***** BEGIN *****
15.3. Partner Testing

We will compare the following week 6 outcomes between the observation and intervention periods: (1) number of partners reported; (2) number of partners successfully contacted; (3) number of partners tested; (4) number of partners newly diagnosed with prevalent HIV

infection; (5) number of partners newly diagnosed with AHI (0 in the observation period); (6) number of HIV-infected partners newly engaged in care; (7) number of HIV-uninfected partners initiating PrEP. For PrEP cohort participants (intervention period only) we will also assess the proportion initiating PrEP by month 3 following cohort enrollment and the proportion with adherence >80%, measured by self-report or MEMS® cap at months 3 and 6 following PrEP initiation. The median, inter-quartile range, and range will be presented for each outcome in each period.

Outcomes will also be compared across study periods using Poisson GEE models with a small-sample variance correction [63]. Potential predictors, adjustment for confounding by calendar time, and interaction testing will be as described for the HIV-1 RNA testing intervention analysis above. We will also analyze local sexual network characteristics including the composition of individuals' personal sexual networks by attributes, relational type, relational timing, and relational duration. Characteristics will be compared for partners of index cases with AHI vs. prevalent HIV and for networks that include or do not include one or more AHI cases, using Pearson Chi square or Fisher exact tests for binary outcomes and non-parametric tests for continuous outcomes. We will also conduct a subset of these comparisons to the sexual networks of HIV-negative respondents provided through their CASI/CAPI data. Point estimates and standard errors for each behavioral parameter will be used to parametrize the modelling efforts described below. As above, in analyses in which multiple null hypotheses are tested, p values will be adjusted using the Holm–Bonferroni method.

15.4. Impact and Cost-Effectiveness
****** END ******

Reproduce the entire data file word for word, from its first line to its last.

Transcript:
15.3. Partner Testing

We will compare the following week 6 outcomes between the observation and intervention periods: (1) number of partners reported; (2) number of partners successfully contacted; (3) number of partners tested; (4) number of partners newly diagnosed with prevalent HIV

infection; (5) number of partners newly diagnosed with AHI (0 in the observation period); (6) number of HIV-infected partners newly engaged in care; (7) number of HIV-uninfected partners initiating PrEP. For PrEP cohort participants (intervention period only) we will also assess the proportion initiating PrEP by month 3 following cohort enrollment and the proportion with adherence >80%, measured by self-report or MEMS® cap at months 3 and 6 following PrEP initiation. The median, inter-quartile range, and range will be presented for each outcome in each period.

Outcomes will also be compared across study periods using Poisson GEE models with a small-sample variance correction [63]. Potential predictors, adjustment for confounding by calendar time, and interaction testing will be as described for the HIV-1 RNA testing intervention analysis above. We will also analyze local sexual network characteristics including the composition of individuals' personal sexual networks by attributes, relational type, relational timing, and relational duration. Characteristics will be compared for partners of index cases with AHI vs. prevalent HIV and for networks that include or do not include one or more AHI cases, using Pearson Chi square or Fisher exact tests for binary outcomes and non-parametric tests for continuous outcomes. We will also conduct a subset of these comparisons to the sexual networks of HIV-negative respondents provided through their CASI/CAPI data. Point estimates and standard errors for each behavioral parameter will be used to parametrize the modelling efforts described below. As above, in analyses in which multiple null hypotheses are tested, p values will be adjusted using the Holm–Bonferroni method.

15.4. Impact and Cost-Effectiveness